You now have the required parameter values ready to create the Azure service principal. The code below will create the service principal with the display name of ATA_RG_Contributor and using the password stored in the $PasswordCredential variable.

# Create the Service Principal with a Password Credential
$sp = New-AzAdServicePrincipal `
    -DisplayName 'ATA_RG_Contributor' `
    -PasswordCredential $PasswordCredential
$sp

After running the code, the new service principal should be created, and the properties are stored in the $sp variable. See the example result below.

The new Azure service principal is created
The new Azure service principal is created

Assigning the Role and Scope

The Azure service principal has been created in the previous section, but with no Role and Scope. That is because of the -Role and -Scope parameters cannot be used together with the -PasswordCredential parameter. This means that an additional step is needed to assign the role and scope to the service principal.

The code below uses the New-AzRoleAssignment cmdlet to assign the scope and role of the Azure service principal.

# Assign the role to the target resource
New-AzRoleAssignment -$azSubscription = Get-AzSubscription -SubscriptionName VSE3
$Scope = "/subscriptions/$($azSubscription.ID)"
$TenantID = $azSubscription.TenantID$sp.ApplicationId `
    -Scope $Scope `
    -RoleDefinitionName 'Contributor'

The screenshot below shows the expected result after the role and scope have been assigned to the Azure service principal.

Assigning role and scope using Azure Powershell
Assigning role and scope using Azure Powershell

Always make sure to save the service principal’s password because there is no way to recover it if you were not able to save or have forgotten it.

Connecting to Azure with a Service Principal Password

Now to put the service principal to use. Instead of logging in to Azure PowerShell using a user account, the code below uses the service principal credential instead.

# Get the service principal with displayname ATA_RG_Contributor
$sp = Get-AzADServicePrincipal -DisplayName ATA_RG_Contributor

# Get the tenant ID
$TenantID = (Get-AzContext).Tenant.ID

# Get the first service principal name
$user = $sp.ServicePrincipalNames[0]

# Convert the password to a secure string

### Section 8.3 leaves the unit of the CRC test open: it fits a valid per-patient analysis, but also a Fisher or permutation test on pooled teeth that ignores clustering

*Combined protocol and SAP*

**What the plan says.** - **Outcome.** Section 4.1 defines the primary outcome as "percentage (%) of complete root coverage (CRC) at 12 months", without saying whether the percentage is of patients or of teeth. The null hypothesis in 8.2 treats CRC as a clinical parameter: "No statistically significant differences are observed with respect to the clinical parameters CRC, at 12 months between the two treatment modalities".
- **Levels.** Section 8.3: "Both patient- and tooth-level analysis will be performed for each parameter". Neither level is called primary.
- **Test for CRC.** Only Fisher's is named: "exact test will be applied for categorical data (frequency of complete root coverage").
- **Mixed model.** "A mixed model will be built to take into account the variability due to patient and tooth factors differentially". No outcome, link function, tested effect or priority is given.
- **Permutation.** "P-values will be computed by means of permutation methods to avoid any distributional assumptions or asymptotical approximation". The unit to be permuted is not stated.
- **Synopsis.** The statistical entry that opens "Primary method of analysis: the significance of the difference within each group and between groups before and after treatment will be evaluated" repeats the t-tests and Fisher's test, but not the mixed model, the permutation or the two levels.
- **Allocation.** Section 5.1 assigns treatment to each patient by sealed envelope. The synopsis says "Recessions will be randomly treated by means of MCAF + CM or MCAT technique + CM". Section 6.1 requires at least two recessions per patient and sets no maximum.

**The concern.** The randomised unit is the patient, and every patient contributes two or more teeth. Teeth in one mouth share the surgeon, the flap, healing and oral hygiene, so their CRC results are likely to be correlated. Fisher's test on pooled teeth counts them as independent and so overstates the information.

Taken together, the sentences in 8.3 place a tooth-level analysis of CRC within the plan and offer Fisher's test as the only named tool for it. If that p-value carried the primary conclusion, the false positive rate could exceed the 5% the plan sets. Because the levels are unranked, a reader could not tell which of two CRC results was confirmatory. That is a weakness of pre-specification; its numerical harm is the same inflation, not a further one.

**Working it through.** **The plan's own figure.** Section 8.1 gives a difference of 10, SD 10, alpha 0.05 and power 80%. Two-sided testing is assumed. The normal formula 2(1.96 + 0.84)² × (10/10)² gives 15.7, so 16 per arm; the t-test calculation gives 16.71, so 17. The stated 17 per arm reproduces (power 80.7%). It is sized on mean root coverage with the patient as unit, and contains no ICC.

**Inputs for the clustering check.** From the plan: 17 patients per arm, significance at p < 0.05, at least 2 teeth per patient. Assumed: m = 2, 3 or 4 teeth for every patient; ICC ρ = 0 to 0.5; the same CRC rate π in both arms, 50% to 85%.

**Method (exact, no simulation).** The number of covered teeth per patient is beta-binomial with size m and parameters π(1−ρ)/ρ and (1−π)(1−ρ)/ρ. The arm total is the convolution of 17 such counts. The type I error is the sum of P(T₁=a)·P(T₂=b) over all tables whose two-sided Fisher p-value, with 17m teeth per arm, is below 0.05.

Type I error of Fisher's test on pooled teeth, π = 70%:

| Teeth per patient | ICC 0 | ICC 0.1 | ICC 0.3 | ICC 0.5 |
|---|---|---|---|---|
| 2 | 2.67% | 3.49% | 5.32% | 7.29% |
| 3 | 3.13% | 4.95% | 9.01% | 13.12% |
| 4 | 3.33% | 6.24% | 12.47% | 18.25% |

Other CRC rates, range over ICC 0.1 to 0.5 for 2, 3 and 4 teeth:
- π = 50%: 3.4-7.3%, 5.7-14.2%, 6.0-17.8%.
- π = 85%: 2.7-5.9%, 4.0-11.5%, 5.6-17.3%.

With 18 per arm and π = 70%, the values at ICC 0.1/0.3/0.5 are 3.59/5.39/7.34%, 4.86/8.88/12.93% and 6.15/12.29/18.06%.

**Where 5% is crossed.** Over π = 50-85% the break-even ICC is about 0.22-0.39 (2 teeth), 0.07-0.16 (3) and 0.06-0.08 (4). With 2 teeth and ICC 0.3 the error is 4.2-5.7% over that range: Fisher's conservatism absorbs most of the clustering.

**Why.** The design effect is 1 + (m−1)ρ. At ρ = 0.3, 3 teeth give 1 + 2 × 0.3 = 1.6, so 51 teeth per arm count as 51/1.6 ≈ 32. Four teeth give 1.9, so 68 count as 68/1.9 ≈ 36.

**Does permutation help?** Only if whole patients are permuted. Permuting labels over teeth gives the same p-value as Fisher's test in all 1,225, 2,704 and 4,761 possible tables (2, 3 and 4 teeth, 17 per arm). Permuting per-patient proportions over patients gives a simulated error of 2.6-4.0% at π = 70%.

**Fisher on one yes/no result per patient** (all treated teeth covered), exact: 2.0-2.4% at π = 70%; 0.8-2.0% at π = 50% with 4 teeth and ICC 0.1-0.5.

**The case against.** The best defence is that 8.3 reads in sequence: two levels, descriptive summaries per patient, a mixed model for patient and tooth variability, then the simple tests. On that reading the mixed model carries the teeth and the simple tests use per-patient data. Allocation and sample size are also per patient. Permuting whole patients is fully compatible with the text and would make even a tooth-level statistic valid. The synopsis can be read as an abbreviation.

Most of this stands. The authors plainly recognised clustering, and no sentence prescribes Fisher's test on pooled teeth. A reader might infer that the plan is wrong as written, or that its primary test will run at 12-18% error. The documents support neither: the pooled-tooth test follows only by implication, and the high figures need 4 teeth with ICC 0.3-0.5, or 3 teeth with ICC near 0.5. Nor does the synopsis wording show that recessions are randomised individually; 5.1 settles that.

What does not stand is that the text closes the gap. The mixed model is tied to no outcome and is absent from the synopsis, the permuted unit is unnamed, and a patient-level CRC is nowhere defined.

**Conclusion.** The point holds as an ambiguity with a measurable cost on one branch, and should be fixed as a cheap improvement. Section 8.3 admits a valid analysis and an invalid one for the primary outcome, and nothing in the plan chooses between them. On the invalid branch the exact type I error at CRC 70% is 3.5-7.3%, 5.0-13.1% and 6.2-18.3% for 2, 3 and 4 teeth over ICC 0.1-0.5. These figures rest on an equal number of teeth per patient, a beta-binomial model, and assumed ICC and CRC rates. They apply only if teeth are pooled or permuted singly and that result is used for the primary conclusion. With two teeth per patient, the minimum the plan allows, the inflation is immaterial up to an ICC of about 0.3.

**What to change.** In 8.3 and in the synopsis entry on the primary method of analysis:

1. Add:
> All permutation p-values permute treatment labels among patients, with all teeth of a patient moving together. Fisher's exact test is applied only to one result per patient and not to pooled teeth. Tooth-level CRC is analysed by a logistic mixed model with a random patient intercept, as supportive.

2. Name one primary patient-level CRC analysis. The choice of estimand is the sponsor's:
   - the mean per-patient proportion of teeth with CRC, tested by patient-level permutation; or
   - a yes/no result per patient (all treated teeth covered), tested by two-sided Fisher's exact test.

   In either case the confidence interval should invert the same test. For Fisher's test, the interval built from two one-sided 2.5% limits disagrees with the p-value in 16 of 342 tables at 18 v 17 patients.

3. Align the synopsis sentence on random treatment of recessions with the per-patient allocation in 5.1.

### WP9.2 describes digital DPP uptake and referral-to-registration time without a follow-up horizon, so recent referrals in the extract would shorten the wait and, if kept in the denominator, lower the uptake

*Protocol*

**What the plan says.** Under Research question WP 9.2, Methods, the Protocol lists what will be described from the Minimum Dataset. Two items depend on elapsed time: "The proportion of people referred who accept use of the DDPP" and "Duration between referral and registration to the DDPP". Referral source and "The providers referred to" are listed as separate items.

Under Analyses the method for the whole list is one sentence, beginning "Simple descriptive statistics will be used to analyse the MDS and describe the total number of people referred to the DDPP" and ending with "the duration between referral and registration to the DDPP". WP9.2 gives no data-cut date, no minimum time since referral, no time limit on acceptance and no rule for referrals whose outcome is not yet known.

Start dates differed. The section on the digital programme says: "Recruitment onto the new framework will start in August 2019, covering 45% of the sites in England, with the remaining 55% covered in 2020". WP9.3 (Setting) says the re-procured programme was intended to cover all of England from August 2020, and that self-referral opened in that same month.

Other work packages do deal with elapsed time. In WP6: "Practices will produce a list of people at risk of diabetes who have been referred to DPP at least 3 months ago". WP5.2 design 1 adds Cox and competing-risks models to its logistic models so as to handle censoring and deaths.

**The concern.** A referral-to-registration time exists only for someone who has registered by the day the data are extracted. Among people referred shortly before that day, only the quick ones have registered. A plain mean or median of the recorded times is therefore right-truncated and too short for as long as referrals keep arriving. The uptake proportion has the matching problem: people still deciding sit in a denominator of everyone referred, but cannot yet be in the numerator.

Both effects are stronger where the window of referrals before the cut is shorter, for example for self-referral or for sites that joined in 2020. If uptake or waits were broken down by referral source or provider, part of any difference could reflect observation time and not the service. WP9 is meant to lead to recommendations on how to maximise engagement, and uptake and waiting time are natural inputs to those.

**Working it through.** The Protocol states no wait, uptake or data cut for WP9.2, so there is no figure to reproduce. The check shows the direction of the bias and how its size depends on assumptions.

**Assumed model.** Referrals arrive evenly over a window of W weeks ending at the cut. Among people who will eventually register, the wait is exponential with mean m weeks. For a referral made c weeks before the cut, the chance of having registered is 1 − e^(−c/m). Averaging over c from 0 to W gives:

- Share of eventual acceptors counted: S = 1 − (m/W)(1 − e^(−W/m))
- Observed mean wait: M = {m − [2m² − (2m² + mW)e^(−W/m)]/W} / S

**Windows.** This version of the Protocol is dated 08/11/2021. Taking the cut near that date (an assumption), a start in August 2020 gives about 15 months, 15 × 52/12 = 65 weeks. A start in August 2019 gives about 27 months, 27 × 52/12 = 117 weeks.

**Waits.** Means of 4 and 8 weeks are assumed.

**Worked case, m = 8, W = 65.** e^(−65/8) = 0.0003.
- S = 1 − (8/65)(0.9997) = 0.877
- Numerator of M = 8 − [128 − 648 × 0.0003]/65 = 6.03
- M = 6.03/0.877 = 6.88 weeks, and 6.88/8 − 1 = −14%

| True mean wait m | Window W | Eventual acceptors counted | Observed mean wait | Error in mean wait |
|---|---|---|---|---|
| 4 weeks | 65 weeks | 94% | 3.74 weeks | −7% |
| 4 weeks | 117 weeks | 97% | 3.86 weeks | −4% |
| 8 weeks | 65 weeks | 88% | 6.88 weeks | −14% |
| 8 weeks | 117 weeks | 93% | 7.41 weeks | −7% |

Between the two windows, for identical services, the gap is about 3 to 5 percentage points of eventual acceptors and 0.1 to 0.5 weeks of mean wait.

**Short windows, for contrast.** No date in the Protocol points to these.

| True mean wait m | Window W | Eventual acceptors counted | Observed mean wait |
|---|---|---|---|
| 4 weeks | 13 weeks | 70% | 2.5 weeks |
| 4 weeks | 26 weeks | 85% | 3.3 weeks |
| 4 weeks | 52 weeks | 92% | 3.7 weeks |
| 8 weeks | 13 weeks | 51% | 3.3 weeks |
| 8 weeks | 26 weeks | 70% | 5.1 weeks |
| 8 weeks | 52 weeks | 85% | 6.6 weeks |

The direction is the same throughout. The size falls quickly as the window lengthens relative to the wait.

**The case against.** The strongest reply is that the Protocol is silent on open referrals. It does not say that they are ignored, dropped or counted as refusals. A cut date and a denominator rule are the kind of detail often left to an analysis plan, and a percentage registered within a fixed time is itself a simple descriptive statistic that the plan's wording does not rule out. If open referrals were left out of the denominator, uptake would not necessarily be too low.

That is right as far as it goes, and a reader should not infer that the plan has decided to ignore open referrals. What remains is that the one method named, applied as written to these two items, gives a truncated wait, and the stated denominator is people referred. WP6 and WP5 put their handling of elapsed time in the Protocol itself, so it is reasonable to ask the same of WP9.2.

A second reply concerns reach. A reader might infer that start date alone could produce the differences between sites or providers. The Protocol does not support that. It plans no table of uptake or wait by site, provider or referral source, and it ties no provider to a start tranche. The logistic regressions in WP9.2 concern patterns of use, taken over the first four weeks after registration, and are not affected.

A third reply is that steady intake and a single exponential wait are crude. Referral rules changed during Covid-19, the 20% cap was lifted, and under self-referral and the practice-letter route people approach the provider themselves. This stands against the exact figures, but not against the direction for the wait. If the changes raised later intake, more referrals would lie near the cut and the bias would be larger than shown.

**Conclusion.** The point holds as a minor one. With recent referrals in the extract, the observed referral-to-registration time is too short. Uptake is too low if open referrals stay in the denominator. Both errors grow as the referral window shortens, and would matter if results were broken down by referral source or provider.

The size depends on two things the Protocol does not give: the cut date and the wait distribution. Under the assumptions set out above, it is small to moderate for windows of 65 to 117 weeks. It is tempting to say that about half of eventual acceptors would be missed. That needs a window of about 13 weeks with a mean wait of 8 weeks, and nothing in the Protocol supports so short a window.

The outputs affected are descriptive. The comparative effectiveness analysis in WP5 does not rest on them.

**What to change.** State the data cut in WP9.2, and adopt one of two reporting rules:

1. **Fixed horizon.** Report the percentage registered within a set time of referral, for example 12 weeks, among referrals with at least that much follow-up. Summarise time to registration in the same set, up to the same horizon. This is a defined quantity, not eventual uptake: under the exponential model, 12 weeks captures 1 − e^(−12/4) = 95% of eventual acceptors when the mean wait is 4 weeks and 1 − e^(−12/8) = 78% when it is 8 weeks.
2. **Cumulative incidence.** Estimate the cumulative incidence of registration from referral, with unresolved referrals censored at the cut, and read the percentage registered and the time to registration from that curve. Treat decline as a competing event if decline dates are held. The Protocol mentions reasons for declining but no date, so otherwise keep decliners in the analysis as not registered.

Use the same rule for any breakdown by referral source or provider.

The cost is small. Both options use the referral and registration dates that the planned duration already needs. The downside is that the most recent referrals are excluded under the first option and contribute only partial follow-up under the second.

$secPassword = $password | ConvertTo-SecureString -AsPlainText -Force

# Create the PSCredential object
$credential = [PSCredential]::New($user,$secPassword)

# Connect to Azure
Connect-AzAccount -ServicePrincipal -Credential $credential -Tenant $TenantID
# Get the service principal with displayname ATA_RG_Contributor
$sp = Get-AzADServicePrincipal -DisplayName ATA_RG_Contributor

# Get the tenant ID
$TenantID = (Get-AzContext).Tenant.ID

# Get the first service principal name
$user = $sp.ServicePrincipalNames[0]

# Convert the password to a secure string
$secPassword = $password | ConvertTo-SecureString -AsPlainText -Force

# Create the PSCredential object
$credential = [PSCredential]::New($user,$secPassword)

# Connect to Azure
Connect-AzAccount -ServicePrincipal -Credential $credential -Tenant $TenantID# Get the service principal with displayname ATA_RG_Contributor
$sp = Get-AzADServicePrincipal -DisplayName ATA_RG_Contributor

# Get the tenant ID
$TenantID = (Get-AzContext).Tenant.ID

# Get the first service principal name
$user = $sp.ServicePrincipalNames[0]

# Convert the password to a secure string
$secPassword = $password | ConvertTo-SecureString -AsPlainText -Force

# Create the PSCredential object
$credential = [PSCredential]::New($user,$secPassword)

# Connect to Azure
Connect-AzAccount -ServicePrincipal -Credential $credential -Tenant $TenantID

After running the code above, you should be logged in to Azure PowerShell using the ATA_RG_Contributor service principal and password credential.

Connect to Azure using a Service Principal with Password Credential
Connect to Azure using a Service Principal with Password Credential

Creating an Azure Service Principal with Certificate

Apart from password credentials, an Azure service principal can also have a certificate-based credential. The associated certificate can be one that’s issued by a certificate authority or self-signed.

In this example, the new Azure service principal will be created with these values:

DisplayName: VSE3_SUB_OWNER

Scope: VSE3 (Subscription)

Role: Owner

Certificate Validity: 2 years

Getting the ID of the Target Scope (Subscription)

The scope of this new service principal covers the Azure subscription named VSE3. The first thing to get is the ID of the VSE3 subscription. To do that, use the code below but make sure to change the value of the -SubscriptionName parameter to your resource group name.

# Get the ID of the Subscription scope and the Tenant ID
$azSubscription = Get-AzSubscription -SubscriptionName VSE3
$Scope = "/subscriptions/$($azSubscription.ID)"
$TenantID = $azSubscription.TenantID

Next, specify the name of the new Azure service principal and self-signed certificate to be created.

# The name of the new azure service principal and self-signed certificate